TV Review: ‘Futurama’ Returns From Black Hole of Cancellation

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CHICAGO – Fry, Leela, Bender, and the rest of the gang of “Futurama” take a major step forward in their return from the other side of the TV schedule with the first brand new hour of television debuting tonight on Comedy Central. Fans are understandably nervous that something may have been lost during the show’s time off. Fear not space travellers. TV Rating: 4.0/5.0
TV Rating: 4.0/5.0

The saga of the return of “Futurama” has been a fascinating one. First, I think even Fox would agree that they didn’t treat Matt Groening’s clever creation with any sort of consistency, regularly axing it for sports events and barely reminding viewers that it was even on the air. When it was canceled after four seasons in 2003, the response was often “That’s still on?”

Photo credit: Futurama TM and © 2010 Twentieth Century Fox Film Corporation. All Rights Reserved.

Like “Family Guy,” “Futurama” found an audience through reruns on Adult Swim and Comedy Central agreed to help finance four movies which would then be cut into episodes and aired on the network. The results — “Bender’s Big Score,” “The Beast with a Billion Backs,” “Bender’s Game,” and “Into the Wild Green Yonder” — were mixed at best and didn’t quite live up to the first four seasons of the show. With the creative team back for traditional episodes on a new network, fans worried that they might be treated to sub-par variations on their once-favorite show.

Photo credit: Futurama TM and © 2010 Twentieth Century Fox Film Corporation. All Rights Reserved.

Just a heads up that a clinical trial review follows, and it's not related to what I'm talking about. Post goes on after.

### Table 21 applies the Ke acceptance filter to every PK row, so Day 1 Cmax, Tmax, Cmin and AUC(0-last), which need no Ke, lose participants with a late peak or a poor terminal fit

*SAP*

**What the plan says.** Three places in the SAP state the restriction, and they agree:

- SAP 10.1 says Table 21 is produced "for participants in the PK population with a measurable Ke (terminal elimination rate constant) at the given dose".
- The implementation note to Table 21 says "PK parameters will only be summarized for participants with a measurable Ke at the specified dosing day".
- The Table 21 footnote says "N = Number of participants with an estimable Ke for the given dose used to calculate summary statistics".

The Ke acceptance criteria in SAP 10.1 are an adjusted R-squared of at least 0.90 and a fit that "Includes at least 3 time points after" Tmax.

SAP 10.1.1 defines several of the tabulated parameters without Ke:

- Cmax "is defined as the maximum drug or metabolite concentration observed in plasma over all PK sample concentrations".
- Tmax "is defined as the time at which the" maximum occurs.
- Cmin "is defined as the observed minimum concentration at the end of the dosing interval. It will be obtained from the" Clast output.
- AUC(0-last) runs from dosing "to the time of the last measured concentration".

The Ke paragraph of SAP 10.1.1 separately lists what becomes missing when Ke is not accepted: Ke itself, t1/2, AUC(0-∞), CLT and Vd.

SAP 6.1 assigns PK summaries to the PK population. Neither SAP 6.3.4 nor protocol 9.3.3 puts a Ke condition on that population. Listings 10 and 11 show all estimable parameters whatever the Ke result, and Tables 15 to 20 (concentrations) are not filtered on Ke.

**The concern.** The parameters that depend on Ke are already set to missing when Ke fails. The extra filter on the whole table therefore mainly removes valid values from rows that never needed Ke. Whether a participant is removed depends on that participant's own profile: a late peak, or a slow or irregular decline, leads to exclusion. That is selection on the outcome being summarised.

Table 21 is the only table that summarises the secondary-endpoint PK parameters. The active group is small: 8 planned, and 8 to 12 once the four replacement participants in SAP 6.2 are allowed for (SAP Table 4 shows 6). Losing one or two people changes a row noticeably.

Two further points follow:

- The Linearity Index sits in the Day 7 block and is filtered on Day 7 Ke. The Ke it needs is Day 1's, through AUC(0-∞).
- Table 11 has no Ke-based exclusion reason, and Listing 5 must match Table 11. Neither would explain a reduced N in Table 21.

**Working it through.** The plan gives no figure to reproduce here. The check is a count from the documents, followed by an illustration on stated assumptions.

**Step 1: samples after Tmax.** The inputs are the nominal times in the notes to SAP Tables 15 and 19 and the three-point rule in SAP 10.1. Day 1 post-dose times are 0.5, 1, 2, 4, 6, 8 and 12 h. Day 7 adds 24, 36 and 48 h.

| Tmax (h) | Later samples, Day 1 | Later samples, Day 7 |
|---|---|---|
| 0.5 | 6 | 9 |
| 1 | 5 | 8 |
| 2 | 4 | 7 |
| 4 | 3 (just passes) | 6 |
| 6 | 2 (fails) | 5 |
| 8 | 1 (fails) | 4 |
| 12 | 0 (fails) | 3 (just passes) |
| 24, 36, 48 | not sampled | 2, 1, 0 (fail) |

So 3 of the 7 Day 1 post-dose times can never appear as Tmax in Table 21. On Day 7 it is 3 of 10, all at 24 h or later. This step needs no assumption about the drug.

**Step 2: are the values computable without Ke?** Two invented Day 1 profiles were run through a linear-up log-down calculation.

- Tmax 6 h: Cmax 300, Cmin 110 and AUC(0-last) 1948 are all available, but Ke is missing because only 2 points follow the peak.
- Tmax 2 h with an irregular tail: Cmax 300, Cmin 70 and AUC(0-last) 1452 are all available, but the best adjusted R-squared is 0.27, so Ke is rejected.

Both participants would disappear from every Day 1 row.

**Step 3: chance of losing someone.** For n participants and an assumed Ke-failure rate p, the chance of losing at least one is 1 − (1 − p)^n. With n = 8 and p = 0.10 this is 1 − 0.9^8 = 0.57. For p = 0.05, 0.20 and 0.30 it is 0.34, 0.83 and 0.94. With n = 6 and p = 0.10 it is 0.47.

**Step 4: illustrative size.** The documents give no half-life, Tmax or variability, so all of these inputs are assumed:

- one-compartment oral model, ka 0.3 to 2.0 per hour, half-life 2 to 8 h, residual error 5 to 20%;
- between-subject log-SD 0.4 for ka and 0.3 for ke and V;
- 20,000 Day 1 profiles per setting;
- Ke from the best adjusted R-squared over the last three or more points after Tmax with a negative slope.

It’s hard to say for sure after only two episodes, but the writers have clearly been energized by the chance to prove that seven years off has not resulted in a single lost step. Both episodes are cleverly inspired by the saga behind-the-scenes, especially the first half hour — “Rebirth” — in which the entire crew save for Farnsworth needs to be reborn through stem cells after being destroyed in a spaceship crash. The second episode features a censoring sphere that’s a clear reference to the fact that “Futurama” will be a little dirtier on the network that made “South Park” a phenomenon.

The first two new episodes of “Futurama” on Comedy Central are much smarter and more tightly-paced than any of the four films (or even any of the “episodes” into which they were cut) and are consistent with the show’s quality level when Fox pulled the trigger. Just having these characters back on the TV landscape creates enough goodwill that people are likely to laugh at jokes that may fall flat in a few weeks. Watching Bender sing “Coma Chameleon” is funny mostly because we haven’t seen Bender in so long that none of the characters could possible feel stale so quickly.

The voice talent of one of the best animation ensembles in the history of TV cartoons haven’t lost a step either. It’s sometimes easy to forget what an all-star team of voice actors work on “Futurama.” Billy West (Fry, Farnsworth, Zoidberg, Zapp Brannigan) has voiced Ren, Bugs Bunny, Woody Woodpecker, Elmer Fudd, Popeye, and many more in a legendary career. John DiMaggio, Tress MacNeille, Maurice LaMarche — these are legendary voice actors. And Katey Sagal always rocks, live action or animated. There were waves when it seemed like Fox might replace the voice cast. They were very, very smart not to and it should never be considered again.

Clearly, a critical analysis of the return of “Futurama” is surprisingly difficult after only two episodes. It makes sense that the first two stand-alone adventures after seven years of devising new stories for the characters would work. If these were stale, we’d really be in trouble. But the writers of “Futurama” are too smart to blow this opportunity right from the starting gun. The question is going to be if the writing is still consistent by episode five, ten, or twenty. What will tell is time, something “Futurama” hasn’t had in over half a decade.

The sixth season premiere of “Futurama” features voice work by Billy West, Katey Segal, Phil Lamarr, Maurice LaMarche, and Tress MacNeille. It airs on Comedy Central on Thursday, June 24th, 2010 at 10pm CST. content director Brian Tallerico

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